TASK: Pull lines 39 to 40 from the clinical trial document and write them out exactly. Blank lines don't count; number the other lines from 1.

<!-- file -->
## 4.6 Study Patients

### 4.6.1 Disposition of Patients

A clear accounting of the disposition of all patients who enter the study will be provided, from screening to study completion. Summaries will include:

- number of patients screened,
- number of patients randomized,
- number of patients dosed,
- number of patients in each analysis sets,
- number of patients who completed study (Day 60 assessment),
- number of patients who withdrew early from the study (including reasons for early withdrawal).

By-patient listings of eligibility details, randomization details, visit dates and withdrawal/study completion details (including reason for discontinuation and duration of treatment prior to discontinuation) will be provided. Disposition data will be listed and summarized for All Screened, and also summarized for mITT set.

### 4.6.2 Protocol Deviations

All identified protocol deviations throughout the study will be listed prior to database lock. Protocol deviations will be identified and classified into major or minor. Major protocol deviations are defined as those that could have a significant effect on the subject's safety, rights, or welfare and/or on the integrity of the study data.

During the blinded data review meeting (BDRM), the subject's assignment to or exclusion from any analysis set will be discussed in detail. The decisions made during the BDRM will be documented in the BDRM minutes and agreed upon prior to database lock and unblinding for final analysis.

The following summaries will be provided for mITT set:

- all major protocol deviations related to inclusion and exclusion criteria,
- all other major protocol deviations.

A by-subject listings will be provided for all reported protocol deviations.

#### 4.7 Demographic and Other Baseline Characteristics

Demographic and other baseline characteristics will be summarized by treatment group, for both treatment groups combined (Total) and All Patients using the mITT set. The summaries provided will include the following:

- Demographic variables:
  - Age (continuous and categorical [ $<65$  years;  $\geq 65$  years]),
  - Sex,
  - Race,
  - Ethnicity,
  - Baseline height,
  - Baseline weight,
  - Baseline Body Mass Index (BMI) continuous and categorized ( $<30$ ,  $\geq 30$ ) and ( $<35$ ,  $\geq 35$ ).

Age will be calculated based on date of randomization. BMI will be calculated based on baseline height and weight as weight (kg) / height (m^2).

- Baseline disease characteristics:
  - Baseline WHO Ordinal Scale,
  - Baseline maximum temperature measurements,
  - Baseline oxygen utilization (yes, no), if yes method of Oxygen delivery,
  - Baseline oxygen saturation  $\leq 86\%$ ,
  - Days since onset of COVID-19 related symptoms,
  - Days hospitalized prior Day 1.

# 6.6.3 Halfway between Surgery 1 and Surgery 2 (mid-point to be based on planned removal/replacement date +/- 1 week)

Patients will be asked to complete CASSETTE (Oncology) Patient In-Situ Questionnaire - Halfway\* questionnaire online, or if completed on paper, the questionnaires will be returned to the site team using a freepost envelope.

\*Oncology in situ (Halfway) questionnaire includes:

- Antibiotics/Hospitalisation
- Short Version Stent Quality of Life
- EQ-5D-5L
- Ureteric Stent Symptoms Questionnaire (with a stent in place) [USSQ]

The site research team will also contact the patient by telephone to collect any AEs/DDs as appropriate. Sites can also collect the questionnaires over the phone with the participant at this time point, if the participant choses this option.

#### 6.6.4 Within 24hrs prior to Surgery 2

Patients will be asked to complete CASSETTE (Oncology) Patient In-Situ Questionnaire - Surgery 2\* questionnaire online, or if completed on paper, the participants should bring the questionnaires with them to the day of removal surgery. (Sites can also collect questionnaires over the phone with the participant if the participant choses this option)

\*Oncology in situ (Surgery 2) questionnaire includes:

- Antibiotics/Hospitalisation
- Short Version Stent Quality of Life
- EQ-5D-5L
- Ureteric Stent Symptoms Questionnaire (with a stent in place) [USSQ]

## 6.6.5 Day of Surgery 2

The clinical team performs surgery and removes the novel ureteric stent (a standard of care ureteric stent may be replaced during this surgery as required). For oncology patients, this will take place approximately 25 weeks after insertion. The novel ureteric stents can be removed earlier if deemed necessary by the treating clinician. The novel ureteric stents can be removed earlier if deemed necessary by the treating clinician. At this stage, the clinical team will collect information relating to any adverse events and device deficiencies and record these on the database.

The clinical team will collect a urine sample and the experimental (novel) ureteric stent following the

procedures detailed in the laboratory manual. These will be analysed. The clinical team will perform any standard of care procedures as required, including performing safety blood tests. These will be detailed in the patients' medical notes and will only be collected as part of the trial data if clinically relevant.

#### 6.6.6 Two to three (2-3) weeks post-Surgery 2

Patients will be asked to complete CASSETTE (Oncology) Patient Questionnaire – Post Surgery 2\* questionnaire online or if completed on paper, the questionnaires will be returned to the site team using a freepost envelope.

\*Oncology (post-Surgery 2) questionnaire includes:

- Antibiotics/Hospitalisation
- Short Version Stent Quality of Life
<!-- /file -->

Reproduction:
- Antibiotics/Hospitalisation
- Short Version Stent Quality of Life